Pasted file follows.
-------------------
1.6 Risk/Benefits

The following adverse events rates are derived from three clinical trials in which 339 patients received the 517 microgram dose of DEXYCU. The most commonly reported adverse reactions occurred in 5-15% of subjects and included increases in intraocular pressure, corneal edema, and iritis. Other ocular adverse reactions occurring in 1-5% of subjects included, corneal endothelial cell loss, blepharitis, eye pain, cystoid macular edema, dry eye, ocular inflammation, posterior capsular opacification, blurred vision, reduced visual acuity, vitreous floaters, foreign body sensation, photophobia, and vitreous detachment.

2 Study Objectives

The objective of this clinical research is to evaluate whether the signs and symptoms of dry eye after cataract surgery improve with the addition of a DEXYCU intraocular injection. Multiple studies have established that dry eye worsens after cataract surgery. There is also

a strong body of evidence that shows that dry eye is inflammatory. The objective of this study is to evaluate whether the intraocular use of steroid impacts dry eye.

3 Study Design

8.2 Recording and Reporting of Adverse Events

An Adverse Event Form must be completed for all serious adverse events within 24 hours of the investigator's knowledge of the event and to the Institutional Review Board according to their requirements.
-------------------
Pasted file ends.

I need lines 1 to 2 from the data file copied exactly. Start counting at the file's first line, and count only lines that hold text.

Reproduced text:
1.6 Risk/Benefits

The following adverse events rates are derived from three clinical trials in which 339 patients received the 517 microgram dose of DEXYCU. The most commonly reported adverse reactions occurred in 5-15% of subjects and included increases in intraocular pressure, corneal edema, and iritis. Other ocular adverse reactions occurring in 1-5% of subjects included, corneal endothelial cell loss, blepharitis, eye pain, cystoid macular edema, dry eye, ocular inflammation, posterior capsular opacification, blurred vision, reduced visual acuity, vitreous floaters, foreign body sensation, photophobia, and vitreous detachment.